A policy that could lead to renaming some Riverside schools for minorities and women who have made significant contributions has been approved by Riverside school leaders.
Also, the Riverside Unified School District will begin an effort to name new schools and other existing educational facilities — football stadiums, gymnasiums and libraries — after a diverse group of local, regional and national heroes.
The policy, adopted unanimously by the Riverside school board Thursday, Sept. 2, comes as the district prepares to build new elementary schools in Riverside’s Casa Blanca and Eastside neighborhoods and in Highgrove, just outside the city limits.
“We want to reflect the community that the district serves,” board President Tom Hunt said Friday, Sept. 3.
Right now, Hunt said, the names of the district’s 50 schools do not reflect the diversity of the Inland Empire’s largest city. It has one high school named after an African-American — civil rights icon Martin Luther King Jr. — and one elementary school named after a Latino, late UC Riverside Chancellor Tomás Rivera.
“If I do my math right, that’s 4%,” Hunt told his colleagues, according to a videotape of the meeting.
On Friday, Hunt added that only three of the 50 schools are named after women.
“We’re a little bit behind the times here,” he said.
The policy was crafted by a committee comprised of school board members Brent Lee and Angelo Farooq, who met several times since March and brought the plan to the full board for discussion Thursday. Among other things, the policy states that facilities named for people should recognize those who “played a critical role or contributed to society in ways that supported the success and well-being of the individuals who live in Riverside County, California or the United States, now and in the future.”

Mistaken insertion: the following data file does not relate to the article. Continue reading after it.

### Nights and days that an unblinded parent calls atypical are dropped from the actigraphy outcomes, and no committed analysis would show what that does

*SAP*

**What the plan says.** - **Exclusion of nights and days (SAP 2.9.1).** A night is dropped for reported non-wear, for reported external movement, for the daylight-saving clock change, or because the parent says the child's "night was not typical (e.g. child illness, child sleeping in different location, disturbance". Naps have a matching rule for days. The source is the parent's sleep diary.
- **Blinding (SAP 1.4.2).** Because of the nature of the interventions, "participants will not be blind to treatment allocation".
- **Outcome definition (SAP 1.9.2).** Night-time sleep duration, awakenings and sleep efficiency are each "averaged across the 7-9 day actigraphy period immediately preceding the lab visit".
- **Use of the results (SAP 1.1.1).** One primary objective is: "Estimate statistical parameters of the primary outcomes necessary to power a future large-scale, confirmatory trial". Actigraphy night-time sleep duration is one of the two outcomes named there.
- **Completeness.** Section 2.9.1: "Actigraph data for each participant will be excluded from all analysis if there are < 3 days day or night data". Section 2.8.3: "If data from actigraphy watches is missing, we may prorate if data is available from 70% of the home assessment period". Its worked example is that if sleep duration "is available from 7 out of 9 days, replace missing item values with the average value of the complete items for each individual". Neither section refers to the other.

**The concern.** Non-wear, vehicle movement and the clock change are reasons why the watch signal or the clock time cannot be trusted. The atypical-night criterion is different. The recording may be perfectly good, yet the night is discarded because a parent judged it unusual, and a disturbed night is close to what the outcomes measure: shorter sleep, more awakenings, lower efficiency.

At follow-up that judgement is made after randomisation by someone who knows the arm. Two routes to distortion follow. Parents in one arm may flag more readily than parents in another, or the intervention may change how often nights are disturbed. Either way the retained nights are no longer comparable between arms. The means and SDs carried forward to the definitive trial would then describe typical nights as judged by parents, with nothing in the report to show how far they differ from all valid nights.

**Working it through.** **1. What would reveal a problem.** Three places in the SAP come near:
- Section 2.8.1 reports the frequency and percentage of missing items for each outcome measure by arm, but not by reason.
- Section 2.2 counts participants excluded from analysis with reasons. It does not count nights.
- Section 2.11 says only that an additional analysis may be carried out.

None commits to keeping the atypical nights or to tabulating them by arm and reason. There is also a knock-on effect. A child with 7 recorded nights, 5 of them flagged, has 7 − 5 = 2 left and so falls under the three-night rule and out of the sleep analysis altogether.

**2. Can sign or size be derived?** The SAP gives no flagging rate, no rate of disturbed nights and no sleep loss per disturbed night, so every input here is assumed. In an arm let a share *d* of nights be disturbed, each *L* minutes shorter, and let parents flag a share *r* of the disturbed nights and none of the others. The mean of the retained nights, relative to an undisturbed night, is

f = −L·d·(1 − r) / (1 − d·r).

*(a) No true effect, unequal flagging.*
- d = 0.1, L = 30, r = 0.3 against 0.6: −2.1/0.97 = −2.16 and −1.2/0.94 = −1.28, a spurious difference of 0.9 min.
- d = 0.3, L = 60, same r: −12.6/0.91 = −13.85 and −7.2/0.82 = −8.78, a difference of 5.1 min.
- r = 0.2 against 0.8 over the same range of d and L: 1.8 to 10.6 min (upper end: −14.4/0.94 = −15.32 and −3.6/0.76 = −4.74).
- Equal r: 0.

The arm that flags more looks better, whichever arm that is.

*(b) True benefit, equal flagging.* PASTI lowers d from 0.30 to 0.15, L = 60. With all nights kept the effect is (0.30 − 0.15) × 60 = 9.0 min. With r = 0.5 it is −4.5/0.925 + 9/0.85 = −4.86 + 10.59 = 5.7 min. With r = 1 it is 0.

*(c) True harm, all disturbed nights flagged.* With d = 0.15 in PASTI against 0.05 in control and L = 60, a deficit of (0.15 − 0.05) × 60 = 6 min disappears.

The proposal also stated that “the Board of Education will consider renaming facilities to reflect the mission, vision and/or values of the district.”
Board member Kathy Allavie proposed adding a phrase saying the board will consider renaming facilities while taking the history of an existing school name into account. The board agreed to that.
“Names are very important in a community,” Allavie said. “But they are also very important to families — families who’ve had parents go through schools, siblings go through schools, children go through schools. When a school is 50, 60 years old it carries a lot of history and it’s not something you want to change the name of lightly.”
Allavie, mentioning the bitter battle a little more than two decades ago over naming a now-prominent Riverside high school after King, said the board should retain the final say in the matter, while inviting suggestions from the community. When King was named, some spoke out against the moniker.
At Thursday’s meeting, a few speakers asked the board to bestow the name Casa Blanca Elementary School upon the new campus to be built in the mostly-Latino community.
“I’ve heard others say that, ‘No, it’s a new school, we need to have a new name,’” said Cindy Mendoza-Collins, chair of the Casa Blanca Community Action Group. “That’s not what we want.”
“That school was taken away from us 50-some years ago,” Mendoza-Collins said. “We want the same name. We want it to represent the community that it is placed in.”
This content was originally published here.